Massachusetts House lawmakers are poised to act on a measure that would deny parole to anyone convicted of a third serious felony.
Rep. Eugene O'Flaherty, co-chair of the Legislature's Judiciary Committee, said Monday the House plans to strip the habitual offender proposal out of a more far-reaching sentencing bill approved by the Senate last week.
"We are going to report out in part on the habitual recidivist portion of what the Senate sent us over, and we are going to debate that area of what the Senate sent us between now and Wednesday midnight," O'Flaherty said Monday afternoon.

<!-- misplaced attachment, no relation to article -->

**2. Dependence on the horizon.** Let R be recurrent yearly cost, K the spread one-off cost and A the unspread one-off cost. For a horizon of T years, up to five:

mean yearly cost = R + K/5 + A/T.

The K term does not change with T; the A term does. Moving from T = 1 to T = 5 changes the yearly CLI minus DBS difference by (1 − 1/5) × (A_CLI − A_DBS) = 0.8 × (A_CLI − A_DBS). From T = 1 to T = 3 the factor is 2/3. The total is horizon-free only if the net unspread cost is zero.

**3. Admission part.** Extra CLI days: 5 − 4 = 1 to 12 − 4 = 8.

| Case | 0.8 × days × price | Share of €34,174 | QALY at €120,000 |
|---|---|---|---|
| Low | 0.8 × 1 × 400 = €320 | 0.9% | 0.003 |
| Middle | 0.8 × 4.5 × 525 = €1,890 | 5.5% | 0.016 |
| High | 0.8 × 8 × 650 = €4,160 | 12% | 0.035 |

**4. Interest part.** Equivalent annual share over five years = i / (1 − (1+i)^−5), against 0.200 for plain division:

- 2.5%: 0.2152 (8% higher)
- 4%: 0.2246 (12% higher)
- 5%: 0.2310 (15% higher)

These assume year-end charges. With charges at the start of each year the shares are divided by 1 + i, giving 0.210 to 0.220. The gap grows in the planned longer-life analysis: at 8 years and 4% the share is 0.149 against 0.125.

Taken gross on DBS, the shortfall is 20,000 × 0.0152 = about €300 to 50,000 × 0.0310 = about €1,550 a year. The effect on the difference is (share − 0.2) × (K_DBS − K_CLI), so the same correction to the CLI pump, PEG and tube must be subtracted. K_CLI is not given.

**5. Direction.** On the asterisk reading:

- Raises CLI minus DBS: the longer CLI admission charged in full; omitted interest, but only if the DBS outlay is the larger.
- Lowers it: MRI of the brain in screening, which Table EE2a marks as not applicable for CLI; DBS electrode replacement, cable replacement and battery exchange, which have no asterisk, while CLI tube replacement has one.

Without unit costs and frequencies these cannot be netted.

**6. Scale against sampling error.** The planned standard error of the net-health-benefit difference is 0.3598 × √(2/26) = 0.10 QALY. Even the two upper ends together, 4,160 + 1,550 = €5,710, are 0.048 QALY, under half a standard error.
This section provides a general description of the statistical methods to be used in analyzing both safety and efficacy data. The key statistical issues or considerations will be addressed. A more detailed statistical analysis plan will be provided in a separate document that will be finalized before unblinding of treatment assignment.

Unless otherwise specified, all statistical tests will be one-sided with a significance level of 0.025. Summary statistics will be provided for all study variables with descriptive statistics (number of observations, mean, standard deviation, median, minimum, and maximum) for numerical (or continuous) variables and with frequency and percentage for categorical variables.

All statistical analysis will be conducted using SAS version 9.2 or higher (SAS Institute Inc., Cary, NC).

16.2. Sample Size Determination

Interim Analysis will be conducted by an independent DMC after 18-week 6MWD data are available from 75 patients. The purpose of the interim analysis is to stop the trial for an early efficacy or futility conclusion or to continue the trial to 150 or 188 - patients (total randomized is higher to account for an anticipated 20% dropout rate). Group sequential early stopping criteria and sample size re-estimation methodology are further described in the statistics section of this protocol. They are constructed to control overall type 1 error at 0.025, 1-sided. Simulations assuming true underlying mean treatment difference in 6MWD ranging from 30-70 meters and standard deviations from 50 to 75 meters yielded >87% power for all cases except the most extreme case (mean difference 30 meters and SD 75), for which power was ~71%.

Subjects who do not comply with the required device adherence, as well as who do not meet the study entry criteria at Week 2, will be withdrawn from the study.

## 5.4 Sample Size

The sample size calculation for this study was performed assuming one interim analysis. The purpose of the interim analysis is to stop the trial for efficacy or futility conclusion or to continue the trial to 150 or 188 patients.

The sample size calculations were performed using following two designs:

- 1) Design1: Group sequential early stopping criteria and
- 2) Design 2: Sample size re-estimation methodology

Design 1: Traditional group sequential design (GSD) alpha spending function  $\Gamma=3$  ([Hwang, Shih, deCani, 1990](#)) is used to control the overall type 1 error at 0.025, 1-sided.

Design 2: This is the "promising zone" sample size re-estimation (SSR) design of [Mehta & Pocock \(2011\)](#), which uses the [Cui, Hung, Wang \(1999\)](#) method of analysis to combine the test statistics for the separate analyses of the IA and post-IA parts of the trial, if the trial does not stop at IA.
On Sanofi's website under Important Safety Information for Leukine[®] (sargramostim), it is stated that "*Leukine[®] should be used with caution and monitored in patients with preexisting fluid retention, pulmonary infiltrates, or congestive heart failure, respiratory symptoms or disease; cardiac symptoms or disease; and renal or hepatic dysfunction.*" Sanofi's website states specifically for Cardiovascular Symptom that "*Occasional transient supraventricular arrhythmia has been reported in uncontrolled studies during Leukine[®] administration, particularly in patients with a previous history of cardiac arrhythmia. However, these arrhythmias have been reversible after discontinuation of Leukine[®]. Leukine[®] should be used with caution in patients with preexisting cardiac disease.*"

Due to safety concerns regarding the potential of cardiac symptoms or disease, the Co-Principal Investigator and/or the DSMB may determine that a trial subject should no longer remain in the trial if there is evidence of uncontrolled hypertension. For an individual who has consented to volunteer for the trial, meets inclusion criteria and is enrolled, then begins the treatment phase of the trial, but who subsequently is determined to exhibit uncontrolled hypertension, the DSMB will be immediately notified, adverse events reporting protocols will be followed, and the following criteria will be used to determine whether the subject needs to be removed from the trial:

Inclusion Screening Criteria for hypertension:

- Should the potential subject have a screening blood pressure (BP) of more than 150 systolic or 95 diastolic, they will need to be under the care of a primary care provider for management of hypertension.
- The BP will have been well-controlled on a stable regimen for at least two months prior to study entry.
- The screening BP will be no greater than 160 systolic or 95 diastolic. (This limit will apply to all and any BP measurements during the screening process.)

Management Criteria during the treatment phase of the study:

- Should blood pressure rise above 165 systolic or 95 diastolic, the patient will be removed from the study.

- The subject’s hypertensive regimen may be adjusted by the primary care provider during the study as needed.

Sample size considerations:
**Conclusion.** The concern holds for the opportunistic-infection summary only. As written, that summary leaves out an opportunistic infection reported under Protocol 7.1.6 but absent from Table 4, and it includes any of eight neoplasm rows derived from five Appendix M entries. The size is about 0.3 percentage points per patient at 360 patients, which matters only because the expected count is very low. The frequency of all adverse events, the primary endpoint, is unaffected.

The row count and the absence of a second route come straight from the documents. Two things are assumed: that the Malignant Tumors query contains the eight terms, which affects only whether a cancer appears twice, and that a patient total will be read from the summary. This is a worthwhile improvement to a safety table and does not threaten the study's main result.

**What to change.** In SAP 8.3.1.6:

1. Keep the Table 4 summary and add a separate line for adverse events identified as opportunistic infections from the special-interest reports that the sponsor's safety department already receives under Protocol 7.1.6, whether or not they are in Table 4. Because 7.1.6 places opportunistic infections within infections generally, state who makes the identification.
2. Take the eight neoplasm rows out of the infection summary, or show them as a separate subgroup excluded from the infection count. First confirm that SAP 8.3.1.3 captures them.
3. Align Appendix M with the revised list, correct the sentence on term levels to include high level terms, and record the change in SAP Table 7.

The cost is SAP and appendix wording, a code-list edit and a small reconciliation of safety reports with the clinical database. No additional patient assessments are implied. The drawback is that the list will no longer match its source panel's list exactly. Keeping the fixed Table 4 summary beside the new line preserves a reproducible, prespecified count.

Wednesday is the final day of the 2011 session.
The bill would deny parole to individuals convicted three times of crimes such as murder, rape and kidnapping.
The measure has long been advocated by the family of Melissa Gosule, a 27-year-old woman who was murdered by a repeat offender in 1999.
Renewed calls for passage came after a veteran Woburn police officer was fatally shot by a parolee last winter.
With reporting by The Associated Press and the WBUR Newsroom
This program aired on November 14, 2011. The audio for this program is not available.